Stop me if you have heard this one—a shopper walks into a store looking for a specific product. They handle the item, try it on, or even consult a store associate about the product. Then, they simply walk out the door and buy the product online, or they purchase the item on their smart phone while in the store. Let me guess, you have heard it before?

Showrooming is the practice of visiting brick-and-mortar stores to research a product before buying it online. A recent study found that a third of adult U.S. shoppers regularly showroom and buy products from online retailers while in brick-and-mortar stores. The emergence of the mobile device as a shopping tool is allowing retailers to connect with shoppers who may be showrooming in their stores and benefit on this consumers’ use of smart phones.

Mobile: The new normal

Mobile devices have fully integrated themselves into modern society so much so that their use is almost second nature to the majority of consumers. The number of smartphones in use is expected to cross the 1 billion mark by 2015.  Mobile devices are completely redefining modern culture and one area in particular—the retail shopping experience. Consumers now have access to the wealth of the internet, literally at their fingertips. Shoppers can look at photos of clothing on their friends, see products people are talking about, and even get a quick review of a movie, all from the Facebook app on their smart phone. A consumer can even read reviews of different products and make their purchase decision based-on those reviews while standing in the shopping aisle.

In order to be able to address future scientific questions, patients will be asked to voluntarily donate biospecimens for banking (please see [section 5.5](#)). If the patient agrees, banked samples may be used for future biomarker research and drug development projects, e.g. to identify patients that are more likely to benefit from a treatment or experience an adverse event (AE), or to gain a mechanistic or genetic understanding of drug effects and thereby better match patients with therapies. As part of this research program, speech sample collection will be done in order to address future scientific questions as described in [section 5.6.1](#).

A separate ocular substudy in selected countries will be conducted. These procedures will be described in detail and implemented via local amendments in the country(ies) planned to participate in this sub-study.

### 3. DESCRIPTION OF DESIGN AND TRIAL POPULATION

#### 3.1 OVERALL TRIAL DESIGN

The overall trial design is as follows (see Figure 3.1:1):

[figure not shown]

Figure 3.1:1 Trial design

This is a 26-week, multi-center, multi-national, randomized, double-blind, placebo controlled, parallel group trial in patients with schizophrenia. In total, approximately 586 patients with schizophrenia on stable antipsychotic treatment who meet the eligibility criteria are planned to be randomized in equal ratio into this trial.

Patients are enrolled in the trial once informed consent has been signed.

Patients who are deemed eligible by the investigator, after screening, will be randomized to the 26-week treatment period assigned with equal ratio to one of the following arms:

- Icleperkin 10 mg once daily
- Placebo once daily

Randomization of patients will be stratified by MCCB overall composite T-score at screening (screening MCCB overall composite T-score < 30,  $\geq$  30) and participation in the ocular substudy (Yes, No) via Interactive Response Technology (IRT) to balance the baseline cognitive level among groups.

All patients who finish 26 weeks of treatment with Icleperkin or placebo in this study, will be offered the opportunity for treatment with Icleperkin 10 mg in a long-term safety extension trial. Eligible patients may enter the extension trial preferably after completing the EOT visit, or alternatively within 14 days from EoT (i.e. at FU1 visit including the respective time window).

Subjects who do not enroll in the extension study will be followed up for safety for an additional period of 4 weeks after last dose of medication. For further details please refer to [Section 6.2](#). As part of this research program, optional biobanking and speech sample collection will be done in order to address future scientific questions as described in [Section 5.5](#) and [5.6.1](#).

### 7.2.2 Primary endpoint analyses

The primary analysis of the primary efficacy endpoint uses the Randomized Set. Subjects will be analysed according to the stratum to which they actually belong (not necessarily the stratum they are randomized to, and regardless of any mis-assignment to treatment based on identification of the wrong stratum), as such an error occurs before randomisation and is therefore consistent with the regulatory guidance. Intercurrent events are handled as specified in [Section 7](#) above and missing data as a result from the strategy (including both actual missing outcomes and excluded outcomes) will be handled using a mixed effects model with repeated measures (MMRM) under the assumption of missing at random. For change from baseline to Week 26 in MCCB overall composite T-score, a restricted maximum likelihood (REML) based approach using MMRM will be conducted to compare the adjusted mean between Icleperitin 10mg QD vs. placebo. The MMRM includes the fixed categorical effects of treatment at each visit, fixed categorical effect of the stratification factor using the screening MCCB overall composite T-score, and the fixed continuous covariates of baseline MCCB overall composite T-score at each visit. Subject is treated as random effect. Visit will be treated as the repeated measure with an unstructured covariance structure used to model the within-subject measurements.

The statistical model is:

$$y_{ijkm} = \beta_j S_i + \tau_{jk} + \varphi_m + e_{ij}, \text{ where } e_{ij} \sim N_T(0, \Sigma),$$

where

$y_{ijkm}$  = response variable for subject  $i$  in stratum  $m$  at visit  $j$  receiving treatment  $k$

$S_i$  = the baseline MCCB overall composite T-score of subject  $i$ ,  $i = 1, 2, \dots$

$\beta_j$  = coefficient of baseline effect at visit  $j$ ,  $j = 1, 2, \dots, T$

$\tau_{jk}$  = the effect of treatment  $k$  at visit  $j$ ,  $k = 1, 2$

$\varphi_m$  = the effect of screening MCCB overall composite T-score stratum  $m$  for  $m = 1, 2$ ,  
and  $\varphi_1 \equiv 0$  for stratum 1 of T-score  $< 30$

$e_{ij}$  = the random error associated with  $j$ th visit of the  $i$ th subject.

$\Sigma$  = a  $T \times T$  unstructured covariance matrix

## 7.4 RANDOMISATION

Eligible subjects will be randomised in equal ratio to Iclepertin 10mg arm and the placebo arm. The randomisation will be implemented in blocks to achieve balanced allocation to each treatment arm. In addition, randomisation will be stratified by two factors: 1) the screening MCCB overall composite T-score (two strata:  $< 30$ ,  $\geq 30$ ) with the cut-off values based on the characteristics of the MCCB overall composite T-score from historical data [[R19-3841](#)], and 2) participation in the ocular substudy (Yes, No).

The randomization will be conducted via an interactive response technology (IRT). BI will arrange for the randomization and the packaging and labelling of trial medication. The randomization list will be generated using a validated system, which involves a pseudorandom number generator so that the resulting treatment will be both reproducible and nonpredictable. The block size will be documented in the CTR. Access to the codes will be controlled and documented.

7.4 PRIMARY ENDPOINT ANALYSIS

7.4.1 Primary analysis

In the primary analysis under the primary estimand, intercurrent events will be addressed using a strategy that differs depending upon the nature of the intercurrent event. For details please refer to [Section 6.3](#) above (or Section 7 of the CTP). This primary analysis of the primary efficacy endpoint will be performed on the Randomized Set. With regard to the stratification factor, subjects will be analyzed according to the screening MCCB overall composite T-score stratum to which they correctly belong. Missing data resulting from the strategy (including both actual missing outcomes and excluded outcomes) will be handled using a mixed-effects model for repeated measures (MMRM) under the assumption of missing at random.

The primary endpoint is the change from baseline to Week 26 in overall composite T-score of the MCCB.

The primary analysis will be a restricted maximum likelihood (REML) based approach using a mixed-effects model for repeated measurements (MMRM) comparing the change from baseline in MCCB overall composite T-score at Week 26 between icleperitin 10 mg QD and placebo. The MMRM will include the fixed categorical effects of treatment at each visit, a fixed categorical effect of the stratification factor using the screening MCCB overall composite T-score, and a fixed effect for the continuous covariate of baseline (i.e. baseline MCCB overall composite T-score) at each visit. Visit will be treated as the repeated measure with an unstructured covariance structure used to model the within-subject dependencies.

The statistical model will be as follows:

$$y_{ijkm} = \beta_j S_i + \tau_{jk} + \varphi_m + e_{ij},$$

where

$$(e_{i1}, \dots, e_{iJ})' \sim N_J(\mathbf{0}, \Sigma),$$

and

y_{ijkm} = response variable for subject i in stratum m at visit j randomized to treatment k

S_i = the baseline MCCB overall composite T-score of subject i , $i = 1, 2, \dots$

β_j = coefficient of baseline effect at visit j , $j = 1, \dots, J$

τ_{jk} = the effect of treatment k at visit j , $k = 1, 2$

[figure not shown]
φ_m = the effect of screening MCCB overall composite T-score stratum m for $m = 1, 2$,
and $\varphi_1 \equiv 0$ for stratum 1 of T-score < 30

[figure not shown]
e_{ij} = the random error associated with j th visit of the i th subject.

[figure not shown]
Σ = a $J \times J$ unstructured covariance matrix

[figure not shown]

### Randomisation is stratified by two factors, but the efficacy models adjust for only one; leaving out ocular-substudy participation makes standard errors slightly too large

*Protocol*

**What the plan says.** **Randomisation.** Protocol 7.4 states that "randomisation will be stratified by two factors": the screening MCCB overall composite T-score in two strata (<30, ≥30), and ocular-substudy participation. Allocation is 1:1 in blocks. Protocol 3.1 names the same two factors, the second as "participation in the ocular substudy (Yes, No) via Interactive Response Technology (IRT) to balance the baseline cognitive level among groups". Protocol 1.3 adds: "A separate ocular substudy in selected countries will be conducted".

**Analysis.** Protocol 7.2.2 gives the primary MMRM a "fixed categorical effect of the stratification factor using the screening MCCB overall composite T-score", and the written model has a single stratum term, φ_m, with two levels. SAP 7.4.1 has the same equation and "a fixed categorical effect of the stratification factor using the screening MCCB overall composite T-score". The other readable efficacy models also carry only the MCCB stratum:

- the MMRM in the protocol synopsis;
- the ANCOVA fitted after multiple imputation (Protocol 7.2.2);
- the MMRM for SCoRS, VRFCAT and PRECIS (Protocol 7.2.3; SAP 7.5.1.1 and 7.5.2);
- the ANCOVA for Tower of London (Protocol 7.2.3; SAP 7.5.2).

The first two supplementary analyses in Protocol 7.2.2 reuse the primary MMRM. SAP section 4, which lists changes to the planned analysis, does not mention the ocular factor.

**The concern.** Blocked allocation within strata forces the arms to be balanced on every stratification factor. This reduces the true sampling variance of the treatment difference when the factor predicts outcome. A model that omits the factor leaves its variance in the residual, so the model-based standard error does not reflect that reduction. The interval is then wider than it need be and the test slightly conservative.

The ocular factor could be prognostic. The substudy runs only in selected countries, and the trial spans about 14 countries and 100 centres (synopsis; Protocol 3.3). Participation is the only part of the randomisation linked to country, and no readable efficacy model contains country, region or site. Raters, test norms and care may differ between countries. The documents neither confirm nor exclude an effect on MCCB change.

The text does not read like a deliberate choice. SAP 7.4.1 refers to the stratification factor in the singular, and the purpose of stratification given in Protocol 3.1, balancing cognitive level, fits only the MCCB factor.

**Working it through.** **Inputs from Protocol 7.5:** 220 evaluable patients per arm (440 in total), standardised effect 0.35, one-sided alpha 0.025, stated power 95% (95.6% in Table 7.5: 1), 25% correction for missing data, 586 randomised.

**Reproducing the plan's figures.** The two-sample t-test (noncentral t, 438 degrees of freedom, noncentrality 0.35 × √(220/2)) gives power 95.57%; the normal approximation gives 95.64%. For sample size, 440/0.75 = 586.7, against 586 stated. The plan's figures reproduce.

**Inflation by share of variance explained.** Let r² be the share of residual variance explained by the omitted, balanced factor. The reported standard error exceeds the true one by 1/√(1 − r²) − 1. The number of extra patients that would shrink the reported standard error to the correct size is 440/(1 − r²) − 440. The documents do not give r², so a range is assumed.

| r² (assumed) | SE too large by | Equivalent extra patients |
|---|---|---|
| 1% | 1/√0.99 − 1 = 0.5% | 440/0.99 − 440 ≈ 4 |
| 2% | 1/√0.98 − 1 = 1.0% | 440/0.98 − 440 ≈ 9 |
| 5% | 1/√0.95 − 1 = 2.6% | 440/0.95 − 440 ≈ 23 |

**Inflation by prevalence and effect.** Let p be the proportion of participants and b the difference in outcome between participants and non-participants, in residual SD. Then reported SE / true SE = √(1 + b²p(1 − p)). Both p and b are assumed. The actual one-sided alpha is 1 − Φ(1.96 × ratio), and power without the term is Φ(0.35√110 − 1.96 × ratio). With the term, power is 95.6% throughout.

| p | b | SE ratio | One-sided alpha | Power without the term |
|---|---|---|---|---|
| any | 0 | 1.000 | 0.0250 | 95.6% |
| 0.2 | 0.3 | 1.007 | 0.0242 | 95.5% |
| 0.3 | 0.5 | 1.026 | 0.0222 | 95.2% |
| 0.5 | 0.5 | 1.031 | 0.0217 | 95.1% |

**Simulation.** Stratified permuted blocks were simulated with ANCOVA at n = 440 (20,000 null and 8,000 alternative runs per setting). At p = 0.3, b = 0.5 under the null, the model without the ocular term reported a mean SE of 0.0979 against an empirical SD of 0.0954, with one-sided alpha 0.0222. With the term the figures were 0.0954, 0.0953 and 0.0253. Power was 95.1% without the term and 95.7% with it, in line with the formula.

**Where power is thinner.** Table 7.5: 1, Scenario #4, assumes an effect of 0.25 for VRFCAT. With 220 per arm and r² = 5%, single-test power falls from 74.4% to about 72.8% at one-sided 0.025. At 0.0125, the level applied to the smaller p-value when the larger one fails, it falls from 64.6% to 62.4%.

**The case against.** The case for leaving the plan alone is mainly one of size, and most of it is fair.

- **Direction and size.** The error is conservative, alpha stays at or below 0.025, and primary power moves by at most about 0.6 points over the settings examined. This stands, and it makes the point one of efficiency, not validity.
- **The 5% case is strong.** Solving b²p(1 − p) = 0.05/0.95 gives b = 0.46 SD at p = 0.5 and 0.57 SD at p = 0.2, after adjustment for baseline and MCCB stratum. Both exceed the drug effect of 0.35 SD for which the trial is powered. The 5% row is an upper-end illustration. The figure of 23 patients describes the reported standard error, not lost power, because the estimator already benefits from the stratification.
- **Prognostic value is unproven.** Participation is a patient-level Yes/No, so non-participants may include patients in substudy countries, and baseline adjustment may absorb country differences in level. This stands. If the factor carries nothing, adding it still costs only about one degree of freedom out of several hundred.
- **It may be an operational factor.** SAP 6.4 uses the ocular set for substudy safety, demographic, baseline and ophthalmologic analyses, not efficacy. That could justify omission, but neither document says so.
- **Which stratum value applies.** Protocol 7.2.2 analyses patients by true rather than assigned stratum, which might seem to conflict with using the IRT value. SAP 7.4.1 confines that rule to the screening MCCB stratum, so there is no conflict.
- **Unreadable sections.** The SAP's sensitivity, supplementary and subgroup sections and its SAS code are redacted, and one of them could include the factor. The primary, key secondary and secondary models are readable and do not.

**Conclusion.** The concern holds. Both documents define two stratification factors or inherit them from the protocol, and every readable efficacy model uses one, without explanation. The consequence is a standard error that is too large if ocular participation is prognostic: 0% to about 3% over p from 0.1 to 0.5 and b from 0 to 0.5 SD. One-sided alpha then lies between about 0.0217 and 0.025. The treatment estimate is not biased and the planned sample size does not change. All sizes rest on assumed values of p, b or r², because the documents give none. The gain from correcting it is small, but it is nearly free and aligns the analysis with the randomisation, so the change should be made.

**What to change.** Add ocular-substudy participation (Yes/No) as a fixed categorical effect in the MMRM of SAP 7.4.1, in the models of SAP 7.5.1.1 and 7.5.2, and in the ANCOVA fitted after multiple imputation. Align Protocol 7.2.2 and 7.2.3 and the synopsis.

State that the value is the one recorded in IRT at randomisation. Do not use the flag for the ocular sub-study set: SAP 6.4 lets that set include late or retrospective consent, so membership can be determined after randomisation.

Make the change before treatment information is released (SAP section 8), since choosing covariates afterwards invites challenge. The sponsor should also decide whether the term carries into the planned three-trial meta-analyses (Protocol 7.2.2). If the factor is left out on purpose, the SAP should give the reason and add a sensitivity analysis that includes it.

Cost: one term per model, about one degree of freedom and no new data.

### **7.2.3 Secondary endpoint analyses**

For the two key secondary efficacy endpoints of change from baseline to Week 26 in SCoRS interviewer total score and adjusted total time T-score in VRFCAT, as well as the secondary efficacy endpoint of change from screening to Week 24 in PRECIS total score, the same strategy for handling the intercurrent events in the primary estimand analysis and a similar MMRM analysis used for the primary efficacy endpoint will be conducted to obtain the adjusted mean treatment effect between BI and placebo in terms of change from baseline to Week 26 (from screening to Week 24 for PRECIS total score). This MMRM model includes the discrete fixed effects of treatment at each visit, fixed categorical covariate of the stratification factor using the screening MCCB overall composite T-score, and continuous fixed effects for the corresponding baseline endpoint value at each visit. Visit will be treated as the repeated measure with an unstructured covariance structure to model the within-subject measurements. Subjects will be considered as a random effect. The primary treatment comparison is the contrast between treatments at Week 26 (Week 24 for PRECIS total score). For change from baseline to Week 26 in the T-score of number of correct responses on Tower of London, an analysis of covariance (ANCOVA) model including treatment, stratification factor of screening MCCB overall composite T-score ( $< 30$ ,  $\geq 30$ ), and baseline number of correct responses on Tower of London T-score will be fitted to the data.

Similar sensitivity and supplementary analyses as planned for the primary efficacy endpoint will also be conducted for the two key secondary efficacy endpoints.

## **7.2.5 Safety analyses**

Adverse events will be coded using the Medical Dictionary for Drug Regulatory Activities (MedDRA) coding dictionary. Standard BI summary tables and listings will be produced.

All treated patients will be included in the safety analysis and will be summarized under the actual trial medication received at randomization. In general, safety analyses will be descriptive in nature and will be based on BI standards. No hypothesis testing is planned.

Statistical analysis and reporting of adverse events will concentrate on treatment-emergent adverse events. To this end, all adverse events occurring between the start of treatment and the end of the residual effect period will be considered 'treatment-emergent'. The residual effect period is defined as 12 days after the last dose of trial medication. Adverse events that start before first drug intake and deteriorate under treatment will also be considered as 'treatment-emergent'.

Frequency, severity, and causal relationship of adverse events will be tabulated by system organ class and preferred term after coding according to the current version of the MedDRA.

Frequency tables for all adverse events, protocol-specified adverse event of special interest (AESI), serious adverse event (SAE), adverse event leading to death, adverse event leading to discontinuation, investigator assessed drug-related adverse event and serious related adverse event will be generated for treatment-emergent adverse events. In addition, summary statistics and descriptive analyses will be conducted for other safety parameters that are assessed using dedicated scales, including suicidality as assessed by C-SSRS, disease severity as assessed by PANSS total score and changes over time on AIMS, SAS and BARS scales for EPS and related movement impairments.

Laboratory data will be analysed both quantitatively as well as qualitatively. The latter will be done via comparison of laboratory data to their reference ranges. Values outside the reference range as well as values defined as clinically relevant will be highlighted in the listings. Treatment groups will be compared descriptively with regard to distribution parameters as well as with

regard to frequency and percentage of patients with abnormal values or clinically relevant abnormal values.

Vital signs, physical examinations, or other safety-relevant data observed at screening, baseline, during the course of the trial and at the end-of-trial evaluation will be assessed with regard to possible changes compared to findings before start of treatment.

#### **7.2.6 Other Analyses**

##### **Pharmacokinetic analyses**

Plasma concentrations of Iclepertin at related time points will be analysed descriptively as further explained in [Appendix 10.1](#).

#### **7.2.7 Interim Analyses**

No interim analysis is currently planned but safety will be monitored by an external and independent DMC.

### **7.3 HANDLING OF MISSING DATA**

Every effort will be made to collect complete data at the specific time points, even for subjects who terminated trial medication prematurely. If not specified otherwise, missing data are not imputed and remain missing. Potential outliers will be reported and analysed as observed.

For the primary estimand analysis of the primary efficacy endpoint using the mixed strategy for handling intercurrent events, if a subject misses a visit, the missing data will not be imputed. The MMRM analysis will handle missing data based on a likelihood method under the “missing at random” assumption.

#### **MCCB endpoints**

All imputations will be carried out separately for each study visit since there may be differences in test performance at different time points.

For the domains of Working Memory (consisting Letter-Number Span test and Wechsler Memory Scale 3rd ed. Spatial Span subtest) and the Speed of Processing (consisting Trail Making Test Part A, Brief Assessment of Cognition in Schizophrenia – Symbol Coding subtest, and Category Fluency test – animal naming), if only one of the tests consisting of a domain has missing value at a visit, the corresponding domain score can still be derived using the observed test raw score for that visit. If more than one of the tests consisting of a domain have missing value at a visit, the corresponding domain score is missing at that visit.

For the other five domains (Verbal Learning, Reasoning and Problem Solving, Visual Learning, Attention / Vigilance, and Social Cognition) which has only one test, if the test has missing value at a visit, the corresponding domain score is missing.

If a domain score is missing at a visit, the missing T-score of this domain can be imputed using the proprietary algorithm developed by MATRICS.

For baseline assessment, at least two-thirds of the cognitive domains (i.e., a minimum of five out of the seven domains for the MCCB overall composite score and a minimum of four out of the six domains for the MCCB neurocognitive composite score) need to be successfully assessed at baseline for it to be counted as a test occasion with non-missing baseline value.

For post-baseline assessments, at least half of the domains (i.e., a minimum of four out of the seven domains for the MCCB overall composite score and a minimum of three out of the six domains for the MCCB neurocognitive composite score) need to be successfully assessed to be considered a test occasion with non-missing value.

How should retailers respond to showrooming? Recognize that worlds are now united and design your shopping experience to embrace both the physical and digital realms as one—especially via mobile.

The use of mobile devices by consumers is only going to increase. By adding mobile to their other channels of communication, retailers are speaking directly to consumers on the devices they are using in-store. This multi-channel approach allows retailers like The Home Depot to make the best of a practice that has other retailers scrambling to deter.

More saving, more doing

The Home Depot is a great example of a retailer who is working to engage with consumers using their brick-and-mortar locations as a showroom. The Home Depot has been constantly innovating in the mobile space since 2010. Recently they have introduced a significant mobile redesign that integrated location based technology in smart phones.

Now The Home Depot has the ability to send location specific coupons and promotions to consumers in a physical store. The Home Depot’s mobile site gives shoppers access to real-time store inventory, pricing, and aisle-location for merchandise in the store.  This integration with store inventory allows shoppers to order items that are out of stock for pick-up later at the store—all via smart phones.  The Home Depot’s new mobile site now features more than 1,000 how-to videos optimized for their mobile shoppers doing research in-store. This type of rich mobile offering keeps the DIY shoppers of The Home Depot interacting with the retailers across multiple points of the shopping process.